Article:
Difference between revisions of "Caesar and Pompey"
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==References to the Play==
==References to the Play==
any to the lost play .>
Revision as of 07:38, 22 July 2015
This page is under construction.
Stephen Gosson, Plays Confuted in Five Actions (1582), D4v-[D5v] (EEBO-TCP, open access):
if a true Historie be taken in hand, it is made like our shadows, longest at the rising and falling of the Sunne, shortest of all at hie noone. For the Poets driue it most commonly vnto such pointes, as may best showe the maiestie of their pen, in Tragicall speaches; or set the hearers a gogge, with discourses of love; or painte a fewe antickes, to fitt their owne humors, with scoffes & tauntes; or wring in a shewe, to furnish the Stage, when it is to bare; when the matter of it selfe comes shorte of this, they followe the practise of the cobler, and set their teeth to the leather to pull it out.
So was the history of Caesar and Pompey, and the Playe of the Fabii at the Theater, both amplified there, where the Drummes might walke, or the pen ruffle, when the history swelled, and ran to hye for the number of ye persons, that shoulde playe it, the Poet with Proteus cut the same fit to his owne measure; when it afoorded no pompe at al, he brought it to the racke, to make it serue. Which inuinciblie proueth on my side, that Plays are no Images of trueth, because sometime they hādle such thinges as neuer were, sometime they runne vpon truethes, but make them séeme longer, or shorter, or greater, or lesse then they were, according as the Poet blowes them vp with his quill, for aspiring heades; or minceth them smaller, for weaker stomakes.
Performed c. 1581 at the Theatre, possibly by Warwick's Men, as suggested by Wiggins (entry 685).
Classical history (Harbage).
Possible Narrative and Dramatic Sources or Analogues
The conflict between Caesar and Pompey was available to English playwrights through a wide range of sorces, notably Plutarch's Lives, Appian's Civil Wars, Lucan's Civil War, Suetonius's Lives of the Caesars.
It is impossible to establish which source was used but it is possible briefly to summarise the main events of the conflict.
References to the Play
In A Second and Third Blast of Retreat from Plays and Theatres (1580), 104-106, probably written by Anthony Munday, we read:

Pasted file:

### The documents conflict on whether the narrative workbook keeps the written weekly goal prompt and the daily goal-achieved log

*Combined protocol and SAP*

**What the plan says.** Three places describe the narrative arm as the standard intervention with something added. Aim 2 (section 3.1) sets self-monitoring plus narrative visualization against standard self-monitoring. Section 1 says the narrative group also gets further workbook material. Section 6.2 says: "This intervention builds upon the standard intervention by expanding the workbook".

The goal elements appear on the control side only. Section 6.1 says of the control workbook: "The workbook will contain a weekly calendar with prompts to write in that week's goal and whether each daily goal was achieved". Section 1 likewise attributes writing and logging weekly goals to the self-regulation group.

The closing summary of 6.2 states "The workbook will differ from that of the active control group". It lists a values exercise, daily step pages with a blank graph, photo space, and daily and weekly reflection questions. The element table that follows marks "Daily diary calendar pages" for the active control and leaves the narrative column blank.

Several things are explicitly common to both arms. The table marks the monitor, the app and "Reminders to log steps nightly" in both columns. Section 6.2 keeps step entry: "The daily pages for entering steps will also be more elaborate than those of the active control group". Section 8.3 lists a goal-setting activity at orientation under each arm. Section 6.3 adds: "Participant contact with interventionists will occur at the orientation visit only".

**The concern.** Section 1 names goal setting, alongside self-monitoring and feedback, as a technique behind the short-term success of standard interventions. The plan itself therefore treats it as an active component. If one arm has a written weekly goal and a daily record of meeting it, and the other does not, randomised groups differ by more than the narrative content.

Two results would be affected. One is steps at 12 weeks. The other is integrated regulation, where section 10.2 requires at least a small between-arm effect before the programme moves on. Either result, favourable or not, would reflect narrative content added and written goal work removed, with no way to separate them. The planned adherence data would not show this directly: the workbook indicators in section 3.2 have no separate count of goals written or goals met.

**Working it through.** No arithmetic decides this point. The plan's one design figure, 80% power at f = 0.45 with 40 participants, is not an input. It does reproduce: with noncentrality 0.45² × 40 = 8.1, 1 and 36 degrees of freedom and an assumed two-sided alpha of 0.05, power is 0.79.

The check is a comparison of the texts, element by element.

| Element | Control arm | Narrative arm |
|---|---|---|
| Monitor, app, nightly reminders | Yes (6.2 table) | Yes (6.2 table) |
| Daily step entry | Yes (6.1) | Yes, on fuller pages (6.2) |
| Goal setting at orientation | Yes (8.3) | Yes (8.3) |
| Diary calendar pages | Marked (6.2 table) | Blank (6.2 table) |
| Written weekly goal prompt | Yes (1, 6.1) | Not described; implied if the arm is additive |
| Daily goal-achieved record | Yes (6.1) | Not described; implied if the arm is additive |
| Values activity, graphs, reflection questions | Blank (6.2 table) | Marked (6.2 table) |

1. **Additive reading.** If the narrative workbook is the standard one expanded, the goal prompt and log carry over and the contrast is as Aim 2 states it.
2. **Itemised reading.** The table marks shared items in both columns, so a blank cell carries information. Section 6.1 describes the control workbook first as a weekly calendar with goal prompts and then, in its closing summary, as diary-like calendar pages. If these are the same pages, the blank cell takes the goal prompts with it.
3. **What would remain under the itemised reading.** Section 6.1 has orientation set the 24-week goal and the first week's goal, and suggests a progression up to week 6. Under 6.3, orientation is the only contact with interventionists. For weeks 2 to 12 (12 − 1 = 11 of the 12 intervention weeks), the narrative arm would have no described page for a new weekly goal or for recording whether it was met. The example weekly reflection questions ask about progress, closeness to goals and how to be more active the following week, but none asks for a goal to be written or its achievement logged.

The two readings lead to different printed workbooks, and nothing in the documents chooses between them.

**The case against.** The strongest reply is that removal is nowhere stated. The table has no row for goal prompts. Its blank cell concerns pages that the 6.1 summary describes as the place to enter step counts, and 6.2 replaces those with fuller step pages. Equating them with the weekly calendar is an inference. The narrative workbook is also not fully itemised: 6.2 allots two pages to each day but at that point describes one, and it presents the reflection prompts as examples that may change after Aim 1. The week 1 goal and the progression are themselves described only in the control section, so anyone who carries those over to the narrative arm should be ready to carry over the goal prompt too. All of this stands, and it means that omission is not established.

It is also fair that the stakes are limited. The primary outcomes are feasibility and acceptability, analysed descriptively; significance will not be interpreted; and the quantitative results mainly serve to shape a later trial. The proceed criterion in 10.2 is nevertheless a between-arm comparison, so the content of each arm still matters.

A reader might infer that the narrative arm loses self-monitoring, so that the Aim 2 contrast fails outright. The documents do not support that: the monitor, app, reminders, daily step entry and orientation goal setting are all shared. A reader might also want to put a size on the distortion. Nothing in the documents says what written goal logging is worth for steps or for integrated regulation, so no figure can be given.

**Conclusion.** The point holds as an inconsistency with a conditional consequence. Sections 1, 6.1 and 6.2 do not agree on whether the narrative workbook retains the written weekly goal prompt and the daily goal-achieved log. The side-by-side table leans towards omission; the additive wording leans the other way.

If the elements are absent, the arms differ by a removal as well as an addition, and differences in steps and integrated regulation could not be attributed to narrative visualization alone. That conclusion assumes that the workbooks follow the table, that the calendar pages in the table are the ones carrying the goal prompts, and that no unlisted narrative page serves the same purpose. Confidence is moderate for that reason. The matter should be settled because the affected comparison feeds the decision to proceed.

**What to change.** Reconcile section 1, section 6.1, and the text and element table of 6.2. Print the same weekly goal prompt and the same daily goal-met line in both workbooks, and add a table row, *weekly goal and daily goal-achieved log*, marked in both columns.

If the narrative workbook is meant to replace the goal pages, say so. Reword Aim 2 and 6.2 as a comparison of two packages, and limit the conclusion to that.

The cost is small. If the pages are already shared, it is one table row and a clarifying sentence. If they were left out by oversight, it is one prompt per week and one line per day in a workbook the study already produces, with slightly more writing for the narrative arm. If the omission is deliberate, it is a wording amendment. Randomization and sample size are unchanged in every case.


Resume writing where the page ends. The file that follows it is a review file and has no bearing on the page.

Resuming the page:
The writers of our time are so led awaie with vaineglorie,* that their onlie endeuor is to pleasure the humor of men; & rather with vanitie to content their mindes, than to profit them with good ensample. The notablest lier is become the best Poet; he that can make the most notorious lie, and disguise falshood in such sort, that he maie passe vnperceaued, is held the best writer. For the strangest Comedie brings greatest delectation, and pleasure. Our nature is led awaie with vanitie, which the auctor perceauing frames himself with nouelties and strange trifles to content the vaine humors of his rude auditors, faining countries neuer heard of; monsters and prodigious creatures that are not: as of the Arimaspie, of the Grips, the Pigmeies, the Cranes, & other such notorious lies. And if they write of histories that are knowen, as the life of Pompeie; the martial affaires of Caesar, and other worthies, they giue them a newe face, and turne them out like counterfeites to showe themselues on the stage. It was therefore aptlie applied of him,* who likened the writers of our daies vnto Tailors, who hauing their sheers in their hand, can alter the facion of anie thing into another forme, & with a new face make that seeme new which is old. The shreds of whose curiositie our Historians haue now stolen from them, being by practise become as cunning as the Tailor to set a new vpper bodie to an old coate; and a patch of their owne to a peece of anothers.
- Against Auctors of plaies.
- The best thing at plaies is starke naught.
Although there cannot be any certainty, it seems feasible to posit that the author is here referring to the Caesar and Pompey performed at the Theatre that Gosson would attack two years later, especially because the accusations are quite similar. In both cases, the distortion of history for the sake of spectale is disapproved of. It is true that the reference to "the life of Pompeie" might also be an allusion to the lost "Pompey" by the Children of Paul's. However, Wigginsseems to be right when he argues that since the author's "point his that plays often distort history, it is perhaps marginally more likely that he was thinking of a less elite repertory. We cannot, of course, rule out that there may have been a third play on the subject to which Munday refers, but it does not seem especially likely".
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For What It's Worth
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